Our sisterhood was formed and grew on the shared belief in the goodness of the world, and that adventures were always waiting to be had.

If one of us said, “We need an adventure,” it meant a trip needed to be planned ASAP and shenanigans were on the way.

We would end phone calls by saying, “And what adventures are you going to have today?” to remind us to have a sense of joy in all we did.

Our adventures could be a trip to TJ Maxx or a trip to see a broadway play.  It didn’t matter what the event was, what mattered was the intention of joy and excitement in all.

In true yin/yang fashion, she would light the spark, and I would make the plans.

There were times when my “futuring” mind would drive her nuts.  “Why are you always THINKING so much?”

And there were times when I wished her adventures could be a bit more thought-out (her tardiness was the stuff of legends). 

And the balance, the magical marriage of our friendship, worked.  For over 4 decades, it worked. 

One night, as she lay in hospice, I began the daunting task of going through her personal belongings.  The futuring part of my soul was frustrated, almost angry. 

After a 4 year journey with cancer, the end was not a surprise.  Despite the constant belief in miracles and magic, the end did not sneak up on us. 

How had she not prepared?  How had she not even begun the task of setting precious items aside for her boys?  Starting with her jewelry, I set things aside into separate piles.  I would see a ring she loved, and imagine it being given to a future daughter-in-law.  I held her grandmother’s engagement ring, and could envision one of the boys giving it to his daughter one day.  I sorted and itemized, and honestly, stewed a bit.  Why was I the one doing this job?  Couldn’t she have “futured” just a little bit more?

The following morning I brought in several items for her to look at and guide me on how to preserve.  She laughed and said, “Oh, you figure it out, you’re good at that planning ahead stuff.”  Well, we knew each other’s strengths, that’s for sure!

Two days later, slowly slipping further away,  we were obviously beginning the phase of her becoming in and out of “consciousness”. 

I greeted her with a hug, and as always, asked, “What adventures should we have today?”  She grinned and giggled as she slipped into sleep.

What followed for the next several hours was perhaps the greatest adventure of our lives together.  I wish I could have been inside her head, her spirit that day, but all I know is that every time she woke up, she existed in some aspect of her past.  Once she woke up enough to ask me if I had bottles made for the baby (her boys are adults).  Another time she asked me if I could get her favorite stuffed animal from childhood. I was reminded to feed her first dog. She drifted in and out of “sleep” all day, and with each awakening she existed in different time frame of her life.  Her previous house.  The dorm at college.  Had I picked up my maid-of-honor shoes yet (and, honestly, were they ugly? In case you’re wondering, they were hideous).  It went on all day.  We relived all of the major moments of her life, one chapter at a time. I drifted in and out of each time and place with her, speaking to her from the reference point of where she was at that moment, grateful I’d been a part of it all, and could be fully present with her.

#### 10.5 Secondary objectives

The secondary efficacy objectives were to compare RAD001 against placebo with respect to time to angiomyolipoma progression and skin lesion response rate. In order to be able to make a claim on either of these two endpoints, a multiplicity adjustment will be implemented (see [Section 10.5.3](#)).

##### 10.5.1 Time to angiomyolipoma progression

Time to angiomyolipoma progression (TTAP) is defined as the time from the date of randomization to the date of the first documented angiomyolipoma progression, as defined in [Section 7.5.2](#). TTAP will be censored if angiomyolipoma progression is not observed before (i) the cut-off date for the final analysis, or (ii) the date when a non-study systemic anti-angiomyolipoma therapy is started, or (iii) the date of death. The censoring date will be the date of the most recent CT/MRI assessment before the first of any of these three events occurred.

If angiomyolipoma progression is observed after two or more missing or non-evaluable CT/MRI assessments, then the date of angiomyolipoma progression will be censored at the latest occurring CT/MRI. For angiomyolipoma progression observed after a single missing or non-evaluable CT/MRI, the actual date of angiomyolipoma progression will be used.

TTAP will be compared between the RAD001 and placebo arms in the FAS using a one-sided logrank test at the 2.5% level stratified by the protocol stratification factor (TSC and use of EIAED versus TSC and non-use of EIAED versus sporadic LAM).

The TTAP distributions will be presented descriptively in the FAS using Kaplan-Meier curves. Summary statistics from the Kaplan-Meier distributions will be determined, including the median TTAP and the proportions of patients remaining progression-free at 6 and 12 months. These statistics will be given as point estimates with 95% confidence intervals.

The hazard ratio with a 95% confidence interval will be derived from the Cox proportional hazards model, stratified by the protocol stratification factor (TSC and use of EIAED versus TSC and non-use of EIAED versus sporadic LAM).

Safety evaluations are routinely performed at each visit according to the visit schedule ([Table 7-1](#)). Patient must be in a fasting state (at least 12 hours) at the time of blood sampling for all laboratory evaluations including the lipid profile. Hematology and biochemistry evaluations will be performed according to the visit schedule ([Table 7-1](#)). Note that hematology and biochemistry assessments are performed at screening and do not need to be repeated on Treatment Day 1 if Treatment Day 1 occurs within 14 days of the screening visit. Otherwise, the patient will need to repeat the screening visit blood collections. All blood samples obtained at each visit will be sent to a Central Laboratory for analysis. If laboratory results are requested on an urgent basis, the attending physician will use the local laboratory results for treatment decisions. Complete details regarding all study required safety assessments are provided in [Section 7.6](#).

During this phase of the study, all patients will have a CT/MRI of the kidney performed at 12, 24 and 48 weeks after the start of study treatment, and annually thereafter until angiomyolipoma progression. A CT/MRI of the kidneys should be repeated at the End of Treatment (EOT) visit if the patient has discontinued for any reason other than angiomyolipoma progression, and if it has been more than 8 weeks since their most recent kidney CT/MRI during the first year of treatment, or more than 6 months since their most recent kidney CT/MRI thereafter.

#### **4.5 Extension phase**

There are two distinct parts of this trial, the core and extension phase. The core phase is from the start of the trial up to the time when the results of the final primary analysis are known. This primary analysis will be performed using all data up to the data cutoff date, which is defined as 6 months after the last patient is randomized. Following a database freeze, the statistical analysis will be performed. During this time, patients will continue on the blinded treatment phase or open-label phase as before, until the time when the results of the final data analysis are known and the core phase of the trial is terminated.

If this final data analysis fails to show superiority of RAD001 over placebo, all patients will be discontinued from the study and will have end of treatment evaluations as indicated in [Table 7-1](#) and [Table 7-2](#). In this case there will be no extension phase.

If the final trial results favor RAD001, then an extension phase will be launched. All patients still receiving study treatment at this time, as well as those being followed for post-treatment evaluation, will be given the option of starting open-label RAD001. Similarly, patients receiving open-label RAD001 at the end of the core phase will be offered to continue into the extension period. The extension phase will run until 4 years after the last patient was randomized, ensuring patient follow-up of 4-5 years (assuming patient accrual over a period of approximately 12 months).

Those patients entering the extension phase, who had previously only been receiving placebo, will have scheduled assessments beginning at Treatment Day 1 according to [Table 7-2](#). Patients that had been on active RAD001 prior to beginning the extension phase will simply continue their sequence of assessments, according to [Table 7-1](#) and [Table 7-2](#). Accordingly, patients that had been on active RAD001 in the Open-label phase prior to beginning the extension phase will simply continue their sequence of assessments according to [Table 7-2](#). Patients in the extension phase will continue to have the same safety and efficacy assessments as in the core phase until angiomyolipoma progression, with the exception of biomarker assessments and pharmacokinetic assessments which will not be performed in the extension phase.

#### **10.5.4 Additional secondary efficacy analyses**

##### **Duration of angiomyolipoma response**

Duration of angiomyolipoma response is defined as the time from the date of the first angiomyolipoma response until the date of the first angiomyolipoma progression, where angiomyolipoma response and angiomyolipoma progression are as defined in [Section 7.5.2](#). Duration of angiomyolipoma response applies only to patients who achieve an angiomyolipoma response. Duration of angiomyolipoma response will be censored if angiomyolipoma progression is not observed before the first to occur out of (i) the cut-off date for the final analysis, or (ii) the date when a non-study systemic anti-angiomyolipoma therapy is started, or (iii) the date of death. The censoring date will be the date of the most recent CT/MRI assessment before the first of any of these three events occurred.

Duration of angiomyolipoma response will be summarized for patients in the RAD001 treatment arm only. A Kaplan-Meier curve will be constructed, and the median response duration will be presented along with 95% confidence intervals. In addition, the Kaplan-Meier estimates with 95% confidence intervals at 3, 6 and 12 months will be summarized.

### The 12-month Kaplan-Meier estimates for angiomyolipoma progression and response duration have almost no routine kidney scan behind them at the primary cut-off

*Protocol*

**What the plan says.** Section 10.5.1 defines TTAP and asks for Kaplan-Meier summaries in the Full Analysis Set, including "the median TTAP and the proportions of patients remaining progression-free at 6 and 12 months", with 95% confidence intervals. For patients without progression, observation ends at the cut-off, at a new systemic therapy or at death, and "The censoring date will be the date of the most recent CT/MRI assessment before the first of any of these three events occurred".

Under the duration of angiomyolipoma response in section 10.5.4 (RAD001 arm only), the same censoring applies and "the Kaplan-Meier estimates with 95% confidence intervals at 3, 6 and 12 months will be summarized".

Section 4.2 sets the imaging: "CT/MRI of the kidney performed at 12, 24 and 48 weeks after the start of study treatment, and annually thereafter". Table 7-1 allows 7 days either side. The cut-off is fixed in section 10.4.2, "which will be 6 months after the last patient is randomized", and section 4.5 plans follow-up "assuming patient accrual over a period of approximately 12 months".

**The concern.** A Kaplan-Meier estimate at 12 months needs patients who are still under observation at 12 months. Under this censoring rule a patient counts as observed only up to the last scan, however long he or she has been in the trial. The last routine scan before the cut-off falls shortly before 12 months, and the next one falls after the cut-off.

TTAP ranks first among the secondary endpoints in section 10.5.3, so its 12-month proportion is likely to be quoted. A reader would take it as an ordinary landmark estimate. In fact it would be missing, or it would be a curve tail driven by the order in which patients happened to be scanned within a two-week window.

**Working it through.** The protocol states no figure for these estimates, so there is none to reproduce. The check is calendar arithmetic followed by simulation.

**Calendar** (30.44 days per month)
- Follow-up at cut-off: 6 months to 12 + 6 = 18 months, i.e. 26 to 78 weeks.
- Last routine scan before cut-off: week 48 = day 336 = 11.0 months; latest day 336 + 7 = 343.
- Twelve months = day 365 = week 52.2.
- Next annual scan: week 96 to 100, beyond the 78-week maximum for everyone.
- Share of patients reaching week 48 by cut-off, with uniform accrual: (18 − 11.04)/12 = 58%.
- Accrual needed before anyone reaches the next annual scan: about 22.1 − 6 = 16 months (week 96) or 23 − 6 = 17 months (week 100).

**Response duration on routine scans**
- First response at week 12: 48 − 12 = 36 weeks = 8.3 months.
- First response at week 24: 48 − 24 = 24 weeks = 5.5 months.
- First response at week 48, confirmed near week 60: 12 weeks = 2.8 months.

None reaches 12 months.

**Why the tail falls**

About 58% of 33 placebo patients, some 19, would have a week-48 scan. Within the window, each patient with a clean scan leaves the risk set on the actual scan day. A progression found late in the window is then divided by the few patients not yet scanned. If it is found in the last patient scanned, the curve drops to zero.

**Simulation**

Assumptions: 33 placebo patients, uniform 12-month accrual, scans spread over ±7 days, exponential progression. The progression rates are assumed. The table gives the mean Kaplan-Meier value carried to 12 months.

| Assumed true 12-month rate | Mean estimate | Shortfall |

I can’t imagine a greater adventure, to relive one’s life with them one last time, because you’d had the honor of being in it all along. 

And then she was gone.

As with any good partnership, it is the conglomeration of strengths that builds the whole. We “wore off” on each other through the years, sharing our spirit and perspectives. Between the two of us we had it all covered. The planner and the dreamer.

 That was us.

 The one who remembered to future, and the one who ceaselessly adventured.

 The one who grounded, and the one who flew free. 

The one who remains, and the one who is having the greatest adventure of all.

We are all a little bit of each, futurer and adventurer. The true magic of life is in the balance…the knowing when to plan, and the knowing when to throw the plans out the window. The steady and the saucy, the centered and the whirling romantic.

 May we each find and admire the perfect balances in the ones we love, as well as in ourselves.

Here’s to planning great adventures.

Gotcha

Any parent with more than one child knows the “Gotcha” game. The kids are strapped safely into the back seat, and Child A begins poking Child B, Child B screams about the unfairness of it while poking back at Child A, poking turns into swatting, and swatting turns into hitting and ……yeah, it’s a mess. Each child is equally outraged by the indignity of the poke while also doing the exact same thing.

This week has felt like a massive game of Gotcha in pretty much every area of my life.

It certainly occurred on a national scale, as the horror show at the nation’s Capitol played out. While flipping through news stations with every possible political bent (in a desperate search for unbiased reporting), I kept hearing the same message, “Well….THEY started it! THEY poked first!” You can insert “they” with the name of any opposing political party.